I share one of Mrs Slater's problems, epilepsy. This is as fine a description of the confusion of proceeding through adolescence (when my own temporal lobe condition appeared) in a world that can't make sense of you, nor you of it. Have you, the person with epilepsy, lost your mind - or has the rest of the world? What's really happening - or is it happening at all? This, I'm sure, is the reason for the subtitle, 'a memoir with lies.' At times of epileptic onset, there is no fixed, certain truth. There's only what seems to be happening, whatever anyone else thinks. Life, and other people, can be both consciously and unconsciously brutal. There's the widespread notion that epilepsy is somehow all in the mind, not a real problem, so that we can think our way out of it. Not so, by the time it begins to hit, it's already too late. The seizure must run its course. Or even, and I've heard this said to me too: that we must 'pull ourselves together', one of the most brutal phrases in the language. We're not attention-seeking, as is still commonly thought, but sometimes, unpredictably, racked with an incomprehensible condition in an uncomprehending world, one that can be embarrassed or even contemptuous rather than helpful. And who should 'pull himself together'? Anyone who isn't prepared to try to understand what's happening in epilepsy. Principal in this work are the author's parents at least as described. They're a self-absorbed mother and an ineffectual father, who try to help - but not hard enough.
Slaters latest offering is a classic! Written in a unique style different to her previous work. SPASM leaves you never really knowing what to believe, but wanting to understand. It taps into that the human desire to explain things and make things all straight, tidy and understood. Except, thats exactly what you will never do. It intrigues you and pulls you into an elusive world of illness, lies and harsh truths. A MUST for anyone interested in how the human mind works. Brilliant!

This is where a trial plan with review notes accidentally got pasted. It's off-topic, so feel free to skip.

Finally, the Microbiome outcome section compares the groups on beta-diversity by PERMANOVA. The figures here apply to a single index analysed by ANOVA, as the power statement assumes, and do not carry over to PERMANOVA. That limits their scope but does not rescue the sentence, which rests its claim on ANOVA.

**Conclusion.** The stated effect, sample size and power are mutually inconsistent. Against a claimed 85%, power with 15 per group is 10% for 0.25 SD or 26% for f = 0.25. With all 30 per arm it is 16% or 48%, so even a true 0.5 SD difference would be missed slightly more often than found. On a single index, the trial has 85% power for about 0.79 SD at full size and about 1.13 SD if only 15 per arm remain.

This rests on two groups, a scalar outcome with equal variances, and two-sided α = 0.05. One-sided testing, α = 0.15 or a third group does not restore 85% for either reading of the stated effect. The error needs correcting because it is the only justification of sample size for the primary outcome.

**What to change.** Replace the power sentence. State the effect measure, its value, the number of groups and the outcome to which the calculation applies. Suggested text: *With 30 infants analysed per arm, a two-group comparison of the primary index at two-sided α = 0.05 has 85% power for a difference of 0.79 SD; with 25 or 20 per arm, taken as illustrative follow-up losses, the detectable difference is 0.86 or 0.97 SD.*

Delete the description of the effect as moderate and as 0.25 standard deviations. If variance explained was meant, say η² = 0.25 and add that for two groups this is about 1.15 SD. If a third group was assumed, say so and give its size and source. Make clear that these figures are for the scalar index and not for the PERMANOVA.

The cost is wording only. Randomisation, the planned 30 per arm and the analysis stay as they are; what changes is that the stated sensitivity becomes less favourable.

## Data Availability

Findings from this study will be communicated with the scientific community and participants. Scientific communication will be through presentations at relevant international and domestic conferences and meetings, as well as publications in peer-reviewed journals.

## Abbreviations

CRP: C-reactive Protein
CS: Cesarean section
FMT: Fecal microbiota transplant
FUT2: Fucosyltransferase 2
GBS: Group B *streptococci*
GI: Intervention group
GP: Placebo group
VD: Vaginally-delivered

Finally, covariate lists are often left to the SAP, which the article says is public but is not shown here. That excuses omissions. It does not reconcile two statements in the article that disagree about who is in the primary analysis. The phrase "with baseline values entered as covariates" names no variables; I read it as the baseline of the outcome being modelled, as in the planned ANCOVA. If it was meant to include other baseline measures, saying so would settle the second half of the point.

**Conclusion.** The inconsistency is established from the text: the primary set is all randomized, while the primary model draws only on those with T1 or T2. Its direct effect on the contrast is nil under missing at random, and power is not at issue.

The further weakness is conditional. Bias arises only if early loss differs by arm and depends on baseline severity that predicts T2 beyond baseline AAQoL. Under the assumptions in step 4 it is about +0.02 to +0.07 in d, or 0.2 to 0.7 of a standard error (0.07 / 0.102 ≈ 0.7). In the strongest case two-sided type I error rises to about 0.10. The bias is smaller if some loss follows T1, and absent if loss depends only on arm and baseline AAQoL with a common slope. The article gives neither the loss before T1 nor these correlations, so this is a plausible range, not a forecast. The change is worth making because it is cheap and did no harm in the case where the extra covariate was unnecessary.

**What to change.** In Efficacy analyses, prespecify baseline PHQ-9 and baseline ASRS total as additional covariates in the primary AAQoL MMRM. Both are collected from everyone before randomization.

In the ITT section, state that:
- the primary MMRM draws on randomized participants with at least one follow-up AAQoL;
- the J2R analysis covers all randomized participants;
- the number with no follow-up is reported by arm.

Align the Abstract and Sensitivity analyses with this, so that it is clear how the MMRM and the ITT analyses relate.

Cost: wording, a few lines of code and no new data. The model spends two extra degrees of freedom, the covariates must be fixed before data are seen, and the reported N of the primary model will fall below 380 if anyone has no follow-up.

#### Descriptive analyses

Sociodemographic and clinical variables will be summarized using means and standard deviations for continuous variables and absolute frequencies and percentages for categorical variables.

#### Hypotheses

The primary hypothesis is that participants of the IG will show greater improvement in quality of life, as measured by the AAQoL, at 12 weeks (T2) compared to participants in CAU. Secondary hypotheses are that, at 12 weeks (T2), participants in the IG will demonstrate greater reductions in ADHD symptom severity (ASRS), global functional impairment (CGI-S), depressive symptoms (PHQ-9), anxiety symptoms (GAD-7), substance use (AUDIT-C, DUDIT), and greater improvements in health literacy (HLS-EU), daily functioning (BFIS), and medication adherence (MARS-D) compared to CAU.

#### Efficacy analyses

very occasionally you stumble upon a book that is exceptional and that is rare in a world of over infated egos and one-a-penny memoirs. using epilepsy as a metaphor around which to tell her story it is different and instantly thought provoking. for an extremely chaotic story it is very readable, it's also very hard to explain. so i won't try, what i will say is that i would recommend it to anyone. anyone who has ever experienced their own lives blurring between fact and fiction, for anyone who has stated something as a fact only to be thinking at the same time that they are lying, for anyone who has spent years in instituational systems, for anyone that has ever wished that they could start over, then maybe this is the book that will help you make sense of the chaos that is our personal narrative.